Perrotta: I would just like to say that in addition to writing for The Review over the past two years, I have also been an active member of the Hamtramck community.
I was the chairperson of the Neighborhood Restoration and Economic Development subcommittee for Weed and Seed for almost two years, I helped organize last year’s Labor Day Festival (though I can’t take any credit away from Kathleen Bittner and Rachel Srodek) and have been involved in numerous other activities and organizations, including initiating and coordinating the effort to get historic designation for the grandstands at Veterans Park.
Though there are plenty of reasons to vote for me, I will leave you with three.
First, I have already made an effort to help better the city. Even since before I moved here I worked to promote it (through the now-defunct organization Habitat for Hamtramck), and since I’ve been here I have actively tried to improve it.
Second, I have the knowledge and ability to be a successful councilman. After writing nearly 300 articles for The Review, I am more than familiar with what is currently going on in the city. Additionally, because of the coverage I have done I have personal relationships with many of the people who are involved in the city, whether they are ordinary citizens, business owners or city employees.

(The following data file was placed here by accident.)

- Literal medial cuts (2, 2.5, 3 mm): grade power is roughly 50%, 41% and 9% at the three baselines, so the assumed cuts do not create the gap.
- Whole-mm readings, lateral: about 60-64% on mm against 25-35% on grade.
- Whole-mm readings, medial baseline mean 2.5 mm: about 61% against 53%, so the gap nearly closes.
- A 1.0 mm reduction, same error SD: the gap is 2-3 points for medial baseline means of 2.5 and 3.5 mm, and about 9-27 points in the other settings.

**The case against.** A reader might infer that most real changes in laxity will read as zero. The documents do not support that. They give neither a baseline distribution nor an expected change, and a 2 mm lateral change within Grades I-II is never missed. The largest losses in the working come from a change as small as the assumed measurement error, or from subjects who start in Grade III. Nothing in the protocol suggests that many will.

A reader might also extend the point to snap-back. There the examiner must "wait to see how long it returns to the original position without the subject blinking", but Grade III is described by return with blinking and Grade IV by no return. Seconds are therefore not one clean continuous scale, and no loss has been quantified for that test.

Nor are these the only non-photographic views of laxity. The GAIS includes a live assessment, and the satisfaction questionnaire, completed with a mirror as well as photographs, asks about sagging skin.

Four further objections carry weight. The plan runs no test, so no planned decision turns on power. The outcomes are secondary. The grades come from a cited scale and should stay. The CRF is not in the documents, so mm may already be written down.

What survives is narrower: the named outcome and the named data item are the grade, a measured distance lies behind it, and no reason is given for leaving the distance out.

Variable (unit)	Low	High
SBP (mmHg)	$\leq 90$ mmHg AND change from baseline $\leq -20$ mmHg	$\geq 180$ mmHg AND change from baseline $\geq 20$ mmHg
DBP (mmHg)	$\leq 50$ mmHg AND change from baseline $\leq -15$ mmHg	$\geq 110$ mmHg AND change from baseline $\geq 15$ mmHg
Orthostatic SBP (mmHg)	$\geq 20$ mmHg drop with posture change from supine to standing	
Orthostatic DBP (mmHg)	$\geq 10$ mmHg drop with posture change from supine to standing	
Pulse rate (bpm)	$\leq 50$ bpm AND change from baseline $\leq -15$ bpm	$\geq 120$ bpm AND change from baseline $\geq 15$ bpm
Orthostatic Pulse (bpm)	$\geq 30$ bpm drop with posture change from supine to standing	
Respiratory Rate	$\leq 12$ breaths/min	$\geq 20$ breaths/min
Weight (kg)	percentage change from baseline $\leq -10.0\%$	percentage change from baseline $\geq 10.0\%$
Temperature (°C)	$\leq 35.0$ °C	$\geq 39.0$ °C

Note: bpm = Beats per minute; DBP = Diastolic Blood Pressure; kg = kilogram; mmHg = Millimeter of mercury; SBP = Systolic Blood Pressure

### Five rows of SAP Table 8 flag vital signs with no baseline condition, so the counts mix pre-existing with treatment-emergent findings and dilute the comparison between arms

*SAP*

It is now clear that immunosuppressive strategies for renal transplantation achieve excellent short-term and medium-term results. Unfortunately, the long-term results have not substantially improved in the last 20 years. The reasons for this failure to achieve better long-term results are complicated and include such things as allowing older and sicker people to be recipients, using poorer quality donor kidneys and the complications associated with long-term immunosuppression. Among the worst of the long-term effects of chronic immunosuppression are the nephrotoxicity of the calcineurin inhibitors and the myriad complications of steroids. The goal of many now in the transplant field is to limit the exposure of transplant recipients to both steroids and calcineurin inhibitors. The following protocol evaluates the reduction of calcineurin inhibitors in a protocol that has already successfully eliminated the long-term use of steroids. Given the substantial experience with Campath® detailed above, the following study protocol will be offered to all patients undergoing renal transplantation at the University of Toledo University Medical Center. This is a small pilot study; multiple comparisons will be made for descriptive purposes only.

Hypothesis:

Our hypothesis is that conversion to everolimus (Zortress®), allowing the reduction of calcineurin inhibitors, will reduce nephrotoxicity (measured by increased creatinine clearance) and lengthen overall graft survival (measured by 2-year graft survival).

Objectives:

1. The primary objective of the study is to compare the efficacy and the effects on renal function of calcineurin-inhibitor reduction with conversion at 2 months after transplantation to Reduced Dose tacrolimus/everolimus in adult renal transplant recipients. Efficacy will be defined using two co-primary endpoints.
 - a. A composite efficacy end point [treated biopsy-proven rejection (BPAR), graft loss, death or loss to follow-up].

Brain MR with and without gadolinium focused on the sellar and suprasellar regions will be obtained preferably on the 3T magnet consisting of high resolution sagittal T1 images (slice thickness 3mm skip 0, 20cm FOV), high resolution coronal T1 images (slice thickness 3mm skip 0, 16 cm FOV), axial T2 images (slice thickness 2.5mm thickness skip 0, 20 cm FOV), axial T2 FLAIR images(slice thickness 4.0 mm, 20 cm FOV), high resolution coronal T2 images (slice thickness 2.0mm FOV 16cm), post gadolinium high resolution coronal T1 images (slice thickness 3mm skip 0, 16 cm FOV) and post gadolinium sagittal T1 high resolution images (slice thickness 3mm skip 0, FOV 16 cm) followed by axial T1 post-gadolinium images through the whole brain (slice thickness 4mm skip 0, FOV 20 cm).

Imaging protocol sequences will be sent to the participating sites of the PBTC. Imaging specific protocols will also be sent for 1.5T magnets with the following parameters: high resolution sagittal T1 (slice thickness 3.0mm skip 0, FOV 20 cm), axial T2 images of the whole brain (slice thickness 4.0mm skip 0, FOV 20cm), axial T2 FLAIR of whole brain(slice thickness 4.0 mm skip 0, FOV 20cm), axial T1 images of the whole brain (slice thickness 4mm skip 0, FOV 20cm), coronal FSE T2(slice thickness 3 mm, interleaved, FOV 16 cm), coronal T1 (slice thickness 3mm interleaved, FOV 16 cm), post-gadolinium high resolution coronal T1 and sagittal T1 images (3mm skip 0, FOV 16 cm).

Third – but not finally – I am firmly grounded in the area and am dedicated to making it a better place for all to live.
Because I have several properties and plan on opening a business here, it means I’m not going anywhere.
I may not have been born in the city, but by now I am from Hamtramck. I have real, tangible reasons for why I want the city to succeed, and I know that given the chance I can help make it happen. So when you vote on Aug. 2, remember this: a vote for me is a vote for you.